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Current Exhibitions

Purvis Young: Redux

June 18, 2022 – June 30, 2024

Art exhibition "Purvis Young: 91"
Installation view, Purvis Young: 91, 2019. Photographer: Foto Bohemia 

Inspired by the success of the exhibition Purvis Young: 91 in 2019, the Tampa Museum of Art will remount its Purvis Young collection as one of the first of several long-term displays of the permanent collection. Young’s paintings reflect his observations of daily life and the fight for social justice, hope for his community, immigration and otherness, as well as the fragile balance between life and death.

Purvis Young: Redux is one of several exhibitions on view between 2022-2024, highlighting the Tampa Museum of Art’s permanent collection focused on ancient art and modern and contemporary art.

Purvis Young: Redux is presented in part by the Terra Foundation for American Art.

About the Purvis Young collection at the Tampa Museum of Art

In 2004, the Rubell Family Foundation gifted 91 artworks to the Tampa Museum of Art by self-taught artist Purvis Young (American, 1943-2010). The selection of assemblage paintings represents a snapshot of Young’s prolific artistic production. Based in the Overtown neighborhood of Miami, Florida, Young created an impressive body of work that numbered in the thousands. He rendered his work from found objects—items he discovered in his neighborhood. Discarded wood, windows, furniture fragments, cabinets, doors, carpet, fabric, string, and cables motivated Young to make art, and he built his compositions with various forms and textures. He constructed his palette—fiery reds, golden yellow, forest green, navy blue, hot pink—from everyday household paints. Although his means were limited, Young was recognized throughout Miami for his remarkable painting practice and his contributions to the cultural landscape of South Florida.

About Purvis Young

Born in 1943 in Miami, Florida, Purvis Young’s mother encouraged her son’s artistic talents. His grandparents immigrated to Miami by boat from the Bahamas and settled in Overtown. Although he did not complete high school, Young educated himself as an adult by watching documentaries and reading. He spent hours at the Miami-Dade Public Library, and books became an important part of his life and work.

As a child, Young enjoyed drawing, however, it wasn’t until adulthood that he embraced painting. He spent hours looking at books filled with imagery by El Greco, Rembrandt, Paul Gaugin, and Vincent van Gogh. In the early 1970s, Young began painting regularly, and he created a visual language reflective of life in Overtown. Although adversity was constant, Young’s neighborhood inspired him, and he strove to paint positive imagery. Angels with halos dominated his work and represented the good he admired in people. He revered pregnant women and holy men and painted this imagery in a range of configurations. While he supported his community, he also acknowledged its struggles.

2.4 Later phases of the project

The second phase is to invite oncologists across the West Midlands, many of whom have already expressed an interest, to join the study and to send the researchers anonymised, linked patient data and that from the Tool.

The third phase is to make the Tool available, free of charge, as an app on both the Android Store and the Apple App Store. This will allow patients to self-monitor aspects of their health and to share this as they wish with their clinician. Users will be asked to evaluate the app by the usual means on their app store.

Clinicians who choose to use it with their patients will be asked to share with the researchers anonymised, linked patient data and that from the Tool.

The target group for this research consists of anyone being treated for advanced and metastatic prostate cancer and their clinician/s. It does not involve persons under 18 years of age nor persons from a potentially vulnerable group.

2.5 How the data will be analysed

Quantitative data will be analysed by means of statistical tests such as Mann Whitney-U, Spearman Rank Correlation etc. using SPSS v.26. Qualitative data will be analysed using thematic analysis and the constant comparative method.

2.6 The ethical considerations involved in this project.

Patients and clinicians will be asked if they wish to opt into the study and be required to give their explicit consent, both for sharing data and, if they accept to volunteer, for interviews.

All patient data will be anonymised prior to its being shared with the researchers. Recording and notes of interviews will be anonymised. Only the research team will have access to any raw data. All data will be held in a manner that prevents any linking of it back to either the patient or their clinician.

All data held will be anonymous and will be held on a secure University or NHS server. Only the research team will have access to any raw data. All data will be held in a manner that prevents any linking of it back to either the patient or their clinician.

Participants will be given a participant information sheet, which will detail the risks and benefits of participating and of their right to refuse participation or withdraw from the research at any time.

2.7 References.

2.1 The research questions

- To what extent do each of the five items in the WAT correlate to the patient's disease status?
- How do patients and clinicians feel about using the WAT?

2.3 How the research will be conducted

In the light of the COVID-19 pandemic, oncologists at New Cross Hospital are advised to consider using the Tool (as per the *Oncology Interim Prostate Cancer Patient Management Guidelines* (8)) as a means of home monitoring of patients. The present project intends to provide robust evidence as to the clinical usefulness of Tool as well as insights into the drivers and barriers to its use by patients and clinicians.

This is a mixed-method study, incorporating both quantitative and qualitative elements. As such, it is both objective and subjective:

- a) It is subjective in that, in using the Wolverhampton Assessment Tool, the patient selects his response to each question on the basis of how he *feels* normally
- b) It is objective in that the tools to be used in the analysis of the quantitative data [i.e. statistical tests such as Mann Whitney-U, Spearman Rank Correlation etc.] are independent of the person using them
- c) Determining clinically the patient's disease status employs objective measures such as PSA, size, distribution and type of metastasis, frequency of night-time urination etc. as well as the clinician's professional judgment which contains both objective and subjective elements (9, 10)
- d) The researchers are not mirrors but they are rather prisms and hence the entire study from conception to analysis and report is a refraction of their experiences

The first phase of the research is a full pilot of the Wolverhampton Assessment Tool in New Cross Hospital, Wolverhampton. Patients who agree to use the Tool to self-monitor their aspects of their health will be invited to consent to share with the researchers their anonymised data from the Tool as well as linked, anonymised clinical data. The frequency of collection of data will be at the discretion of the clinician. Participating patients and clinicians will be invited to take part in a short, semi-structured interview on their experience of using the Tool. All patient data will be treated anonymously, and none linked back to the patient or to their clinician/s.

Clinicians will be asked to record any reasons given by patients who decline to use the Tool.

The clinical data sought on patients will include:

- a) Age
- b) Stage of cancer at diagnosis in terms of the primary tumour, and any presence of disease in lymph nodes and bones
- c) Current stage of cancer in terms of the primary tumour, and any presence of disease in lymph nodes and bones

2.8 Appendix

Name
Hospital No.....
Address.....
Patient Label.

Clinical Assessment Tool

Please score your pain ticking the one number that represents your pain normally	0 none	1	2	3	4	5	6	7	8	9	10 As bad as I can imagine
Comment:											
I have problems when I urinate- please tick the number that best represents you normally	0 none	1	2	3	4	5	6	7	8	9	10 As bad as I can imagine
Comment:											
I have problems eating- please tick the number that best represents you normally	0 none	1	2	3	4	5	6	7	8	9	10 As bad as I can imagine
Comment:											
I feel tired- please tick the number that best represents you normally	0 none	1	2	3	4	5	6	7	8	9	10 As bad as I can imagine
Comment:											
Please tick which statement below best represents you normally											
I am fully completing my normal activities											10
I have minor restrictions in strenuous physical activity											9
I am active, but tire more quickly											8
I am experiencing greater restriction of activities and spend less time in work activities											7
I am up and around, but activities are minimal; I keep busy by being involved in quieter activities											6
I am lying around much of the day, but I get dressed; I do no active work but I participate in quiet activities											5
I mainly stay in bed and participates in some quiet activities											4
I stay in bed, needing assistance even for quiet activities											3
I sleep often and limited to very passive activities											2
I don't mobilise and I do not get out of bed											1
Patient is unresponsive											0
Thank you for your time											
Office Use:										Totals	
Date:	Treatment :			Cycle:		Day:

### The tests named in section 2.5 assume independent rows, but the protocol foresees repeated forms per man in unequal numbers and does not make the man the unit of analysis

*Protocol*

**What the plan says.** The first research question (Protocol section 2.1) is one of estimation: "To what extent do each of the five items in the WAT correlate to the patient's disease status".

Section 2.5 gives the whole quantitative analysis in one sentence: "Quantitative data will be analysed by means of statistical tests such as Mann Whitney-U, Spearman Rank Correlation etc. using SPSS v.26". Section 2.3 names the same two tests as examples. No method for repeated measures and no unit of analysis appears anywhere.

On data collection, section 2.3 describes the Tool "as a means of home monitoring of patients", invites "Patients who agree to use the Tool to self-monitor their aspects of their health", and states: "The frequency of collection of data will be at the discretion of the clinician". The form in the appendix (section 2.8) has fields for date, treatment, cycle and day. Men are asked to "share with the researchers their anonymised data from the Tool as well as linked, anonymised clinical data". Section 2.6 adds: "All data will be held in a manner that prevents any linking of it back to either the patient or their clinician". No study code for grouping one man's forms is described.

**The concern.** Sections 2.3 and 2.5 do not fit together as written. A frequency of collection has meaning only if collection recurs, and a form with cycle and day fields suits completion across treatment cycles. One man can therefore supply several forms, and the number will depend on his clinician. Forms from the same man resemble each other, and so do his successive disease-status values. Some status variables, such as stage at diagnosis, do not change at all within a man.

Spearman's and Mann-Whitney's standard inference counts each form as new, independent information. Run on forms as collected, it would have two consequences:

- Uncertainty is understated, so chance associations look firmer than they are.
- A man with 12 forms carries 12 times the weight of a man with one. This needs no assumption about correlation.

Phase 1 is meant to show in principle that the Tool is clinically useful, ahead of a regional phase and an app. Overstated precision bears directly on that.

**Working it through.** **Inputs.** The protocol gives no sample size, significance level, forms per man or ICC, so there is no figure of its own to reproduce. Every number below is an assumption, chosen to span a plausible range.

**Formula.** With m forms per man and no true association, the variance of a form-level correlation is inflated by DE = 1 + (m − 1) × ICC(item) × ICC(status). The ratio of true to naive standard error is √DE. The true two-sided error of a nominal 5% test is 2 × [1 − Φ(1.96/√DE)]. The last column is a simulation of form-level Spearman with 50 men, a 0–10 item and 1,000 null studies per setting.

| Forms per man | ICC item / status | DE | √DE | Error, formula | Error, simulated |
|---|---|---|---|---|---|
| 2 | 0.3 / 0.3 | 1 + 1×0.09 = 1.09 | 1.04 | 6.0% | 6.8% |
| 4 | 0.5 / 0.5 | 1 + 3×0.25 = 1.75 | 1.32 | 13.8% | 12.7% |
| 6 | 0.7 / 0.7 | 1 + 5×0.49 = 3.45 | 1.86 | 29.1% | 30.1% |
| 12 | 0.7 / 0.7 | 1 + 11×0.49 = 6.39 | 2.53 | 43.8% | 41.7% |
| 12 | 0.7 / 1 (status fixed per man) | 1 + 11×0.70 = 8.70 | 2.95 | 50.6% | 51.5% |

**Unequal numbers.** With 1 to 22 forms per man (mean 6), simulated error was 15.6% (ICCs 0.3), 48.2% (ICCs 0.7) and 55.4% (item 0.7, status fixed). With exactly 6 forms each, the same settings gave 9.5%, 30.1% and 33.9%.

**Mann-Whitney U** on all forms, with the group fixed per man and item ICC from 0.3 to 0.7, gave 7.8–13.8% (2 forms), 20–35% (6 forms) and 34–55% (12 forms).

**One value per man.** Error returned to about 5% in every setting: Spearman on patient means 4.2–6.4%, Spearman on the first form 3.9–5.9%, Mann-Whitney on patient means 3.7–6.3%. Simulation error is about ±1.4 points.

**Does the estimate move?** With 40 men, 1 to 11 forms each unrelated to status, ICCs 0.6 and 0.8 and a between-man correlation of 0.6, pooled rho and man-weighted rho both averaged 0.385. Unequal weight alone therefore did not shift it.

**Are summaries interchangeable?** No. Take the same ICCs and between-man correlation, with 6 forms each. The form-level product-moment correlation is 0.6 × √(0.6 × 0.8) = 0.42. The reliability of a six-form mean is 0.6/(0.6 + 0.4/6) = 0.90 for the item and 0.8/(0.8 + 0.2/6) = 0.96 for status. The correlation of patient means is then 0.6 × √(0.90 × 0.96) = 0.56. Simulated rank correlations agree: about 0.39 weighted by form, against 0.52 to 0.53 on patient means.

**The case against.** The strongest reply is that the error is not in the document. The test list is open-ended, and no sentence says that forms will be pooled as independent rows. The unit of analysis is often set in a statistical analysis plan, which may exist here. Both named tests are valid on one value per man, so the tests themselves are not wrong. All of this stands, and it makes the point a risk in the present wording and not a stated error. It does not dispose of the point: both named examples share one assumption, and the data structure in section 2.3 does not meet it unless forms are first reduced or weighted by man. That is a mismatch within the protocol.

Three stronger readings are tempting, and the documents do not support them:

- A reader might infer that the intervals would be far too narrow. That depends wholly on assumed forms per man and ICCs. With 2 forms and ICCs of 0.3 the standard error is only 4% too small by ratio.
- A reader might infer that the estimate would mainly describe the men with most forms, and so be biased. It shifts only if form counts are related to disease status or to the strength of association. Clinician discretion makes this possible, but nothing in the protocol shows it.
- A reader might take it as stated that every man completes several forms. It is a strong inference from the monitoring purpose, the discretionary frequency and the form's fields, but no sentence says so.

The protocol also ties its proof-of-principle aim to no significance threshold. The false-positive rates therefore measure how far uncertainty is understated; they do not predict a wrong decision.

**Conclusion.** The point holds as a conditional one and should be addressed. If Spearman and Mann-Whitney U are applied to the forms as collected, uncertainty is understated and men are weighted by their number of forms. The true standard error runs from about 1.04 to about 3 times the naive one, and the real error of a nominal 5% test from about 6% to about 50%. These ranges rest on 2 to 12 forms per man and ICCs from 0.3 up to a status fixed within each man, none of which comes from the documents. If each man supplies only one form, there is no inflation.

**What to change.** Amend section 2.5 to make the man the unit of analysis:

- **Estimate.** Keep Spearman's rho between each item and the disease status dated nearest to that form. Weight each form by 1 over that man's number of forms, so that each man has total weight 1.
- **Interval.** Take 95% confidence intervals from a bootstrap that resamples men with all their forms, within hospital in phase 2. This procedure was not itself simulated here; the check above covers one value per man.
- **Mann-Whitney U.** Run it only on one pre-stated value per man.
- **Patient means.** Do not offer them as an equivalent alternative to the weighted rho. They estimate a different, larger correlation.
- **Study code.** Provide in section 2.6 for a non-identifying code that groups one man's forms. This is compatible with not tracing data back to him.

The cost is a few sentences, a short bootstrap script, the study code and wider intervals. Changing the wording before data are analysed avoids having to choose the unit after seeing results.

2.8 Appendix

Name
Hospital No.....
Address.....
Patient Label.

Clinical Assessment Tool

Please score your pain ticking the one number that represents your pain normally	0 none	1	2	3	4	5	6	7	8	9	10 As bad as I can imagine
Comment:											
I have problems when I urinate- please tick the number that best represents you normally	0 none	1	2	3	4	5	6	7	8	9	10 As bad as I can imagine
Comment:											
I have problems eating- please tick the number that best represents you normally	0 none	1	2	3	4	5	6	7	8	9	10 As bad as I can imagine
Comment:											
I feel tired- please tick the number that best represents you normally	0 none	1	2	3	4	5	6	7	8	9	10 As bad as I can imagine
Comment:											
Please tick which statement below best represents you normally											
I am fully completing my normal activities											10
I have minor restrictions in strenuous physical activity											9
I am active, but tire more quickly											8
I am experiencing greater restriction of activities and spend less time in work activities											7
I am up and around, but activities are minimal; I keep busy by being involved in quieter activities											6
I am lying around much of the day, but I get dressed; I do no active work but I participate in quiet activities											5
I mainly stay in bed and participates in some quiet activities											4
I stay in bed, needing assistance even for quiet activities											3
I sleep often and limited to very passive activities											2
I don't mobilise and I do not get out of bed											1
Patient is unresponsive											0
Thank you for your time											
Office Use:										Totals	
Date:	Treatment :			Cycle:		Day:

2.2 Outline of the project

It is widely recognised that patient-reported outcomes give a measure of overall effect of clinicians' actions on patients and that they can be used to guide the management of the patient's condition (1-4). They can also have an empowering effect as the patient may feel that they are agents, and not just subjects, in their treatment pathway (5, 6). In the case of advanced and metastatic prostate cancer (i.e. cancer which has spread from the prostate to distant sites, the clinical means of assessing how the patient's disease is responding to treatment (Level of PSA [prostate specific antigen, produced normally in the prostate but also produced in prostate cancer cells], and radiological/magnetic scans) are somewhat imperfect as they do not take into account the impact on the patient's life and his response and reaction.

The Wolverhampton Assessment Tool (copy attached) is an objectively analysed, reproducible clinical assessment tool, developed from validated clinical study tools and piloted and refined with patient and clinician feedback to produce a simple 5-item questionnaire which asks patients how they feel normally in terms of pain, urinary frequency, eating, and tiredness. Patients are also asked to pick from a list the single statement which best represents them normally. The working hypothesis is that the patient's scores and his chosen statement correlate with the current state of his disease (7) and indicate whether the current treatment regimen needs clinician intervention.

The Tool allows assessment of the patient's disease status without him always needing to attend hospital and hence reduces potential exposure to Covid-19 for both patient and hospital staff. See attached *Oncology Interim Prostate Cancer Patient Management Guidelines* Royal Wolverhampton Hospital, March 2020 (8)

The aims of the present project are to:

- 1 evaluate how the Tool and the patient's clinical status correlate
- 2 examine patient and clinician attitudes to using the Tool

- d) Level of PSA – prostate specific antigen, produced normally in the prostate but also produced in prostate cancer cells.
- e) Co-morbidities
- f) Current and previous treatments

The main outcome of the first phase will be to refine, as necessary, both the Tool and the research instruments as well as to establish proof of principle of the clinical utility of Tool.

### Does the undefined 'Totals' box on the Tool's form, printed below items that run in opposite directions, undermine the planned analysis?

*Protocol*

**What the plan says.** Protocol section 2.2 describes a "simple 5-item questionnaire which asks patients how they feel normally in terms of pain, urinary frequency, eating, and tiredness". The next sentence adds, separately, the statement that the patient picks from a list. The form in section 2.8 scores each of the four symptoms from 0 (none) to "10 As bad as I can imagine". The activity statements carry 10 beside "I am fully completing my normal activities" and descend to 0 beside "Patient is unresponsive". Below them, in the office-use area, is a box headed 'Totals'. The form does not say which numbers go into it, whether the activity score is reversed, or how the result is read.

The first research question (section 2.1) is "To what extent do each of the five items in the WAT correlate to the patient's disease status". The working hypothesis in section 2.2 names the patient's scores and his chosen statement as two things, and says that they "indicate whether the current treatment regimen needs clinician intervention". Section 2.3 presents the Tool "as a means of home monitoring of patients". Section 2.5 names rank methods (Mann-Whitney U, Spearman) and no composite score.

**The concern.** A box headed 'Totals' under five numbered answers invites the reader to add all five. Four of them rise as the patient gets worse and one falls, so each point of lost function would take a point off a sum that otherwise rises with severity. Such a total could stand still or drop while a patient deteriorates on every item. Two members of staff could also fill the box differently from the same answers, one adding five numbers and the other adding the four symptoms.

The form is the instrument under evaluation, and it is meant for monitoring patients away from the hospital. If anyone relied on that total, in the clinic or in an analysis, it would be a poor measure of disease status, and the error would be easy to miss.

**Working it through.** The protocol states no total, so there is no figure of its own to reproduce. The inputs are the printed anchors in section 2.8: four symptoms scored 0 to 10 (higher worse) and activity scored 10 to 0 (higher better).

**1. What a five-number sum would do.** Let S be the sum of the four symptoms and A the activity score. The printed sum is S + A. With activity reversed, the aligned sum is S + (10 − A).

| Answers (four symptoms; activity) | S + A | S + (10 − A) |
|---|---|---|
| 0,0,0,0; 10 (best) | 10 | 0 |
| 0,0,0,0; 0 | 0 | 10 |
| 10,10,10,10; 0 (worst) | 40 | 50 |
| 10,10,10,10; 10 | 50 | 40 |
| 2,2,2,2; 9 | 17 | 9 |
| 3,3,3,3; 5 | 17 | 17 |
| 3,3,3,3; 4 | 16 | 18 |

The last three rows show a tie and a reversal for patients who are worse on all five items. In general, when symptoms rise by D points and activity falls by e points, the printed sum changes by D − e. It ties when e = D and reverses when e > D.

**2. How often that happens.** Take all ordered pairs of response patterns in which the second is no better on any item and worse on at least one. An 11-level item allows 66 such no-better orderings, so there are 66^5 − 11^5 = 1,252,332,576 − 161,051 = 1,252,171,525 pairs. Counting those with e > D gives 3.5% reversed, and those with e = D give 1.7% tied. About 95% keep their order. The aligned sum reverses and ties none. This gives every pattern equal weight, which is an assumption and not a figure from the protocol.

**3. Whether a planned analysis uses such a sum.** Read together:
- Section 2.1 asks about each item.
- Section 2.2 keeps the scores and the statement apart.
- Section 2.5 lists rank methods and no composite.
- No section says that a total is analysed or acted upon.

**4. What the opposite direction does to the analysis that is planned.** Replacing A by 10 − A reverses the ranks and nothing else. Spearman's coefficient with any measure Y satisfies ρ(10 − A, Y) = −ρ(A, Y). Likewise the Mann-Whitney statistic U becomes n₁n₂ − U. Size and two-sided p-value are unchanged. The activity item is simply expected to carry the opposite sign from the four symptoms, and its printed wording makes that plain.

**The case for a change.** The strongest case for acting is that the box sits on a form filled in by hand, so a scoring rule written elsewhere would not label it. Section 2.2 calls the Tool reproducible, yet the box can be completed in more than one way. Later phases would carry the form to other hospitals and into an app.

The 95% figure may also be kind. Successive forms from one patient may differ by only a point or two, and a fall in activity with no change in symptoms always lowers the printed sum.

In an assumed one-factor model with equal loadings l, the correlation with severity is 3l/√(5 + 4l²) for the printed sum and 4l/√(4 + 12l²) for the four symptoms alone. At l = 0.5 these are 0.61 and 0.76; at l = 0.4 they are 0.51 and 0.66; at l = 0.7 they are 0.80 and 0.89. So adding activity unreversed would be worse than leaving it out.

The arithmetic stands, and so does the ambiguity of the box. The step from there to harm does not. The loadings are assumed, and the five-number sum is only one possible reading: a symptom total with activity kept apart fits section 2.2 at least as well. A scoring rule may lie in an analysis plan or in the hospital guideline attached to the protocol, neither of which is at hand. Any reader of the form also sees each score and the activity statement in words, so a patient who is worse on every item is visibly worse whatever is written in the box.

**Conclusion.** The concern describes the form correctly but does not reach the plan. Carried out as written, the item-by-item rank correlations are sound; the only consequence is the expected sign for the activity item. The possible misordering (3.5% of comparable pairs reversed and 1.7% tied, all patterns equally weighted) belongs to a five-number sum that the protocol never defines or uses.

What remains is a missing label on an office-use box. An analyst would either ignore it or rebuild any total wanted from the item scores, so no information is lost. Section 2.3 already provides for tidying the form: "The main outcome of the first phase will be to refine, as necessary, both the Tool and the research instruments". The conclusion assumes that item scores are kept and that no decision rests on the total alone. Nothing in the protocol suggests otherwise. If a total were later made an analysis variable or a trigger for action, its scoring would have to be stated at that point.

Young created his magnum opus early in his career. For a short period of time in the 1970s, Young installed his paintings from the ground to the rooftops of abandoned storefronts in his neighborhood. The Wall of Respect in Chicago, a mural that featured heroic black men and women painted at the height of the Civil Rights Movement in the late 1960s, influenced Young. He aimed to replicate the Wall of Respect in Overtown with his powerful, provocative paintings and often overlapped the paintings in an extreme salon-style hang. Titled Goodbread Alley Mural, the project was on view from approximately 1971-74 until the City of Miami started to dismantle the artwork. The installation on view at the Tampa Museum of Art takes inspiration from the Goodbread Alley Mural and features the entirety of the Museum’s Purvis Young collection.

In the late 1990s, Don and Mera Rubell, art collectors based in Miami, befriended the artist and acquired the contents of Young’s studio. In total, they transferred over 3,300 works from his studio to their art warehouse. Since then, they have donated nearly 500 works by Purvis Young to museums and universities across the country. Young died in 2010, and today his work resides in private and public collections across the globe.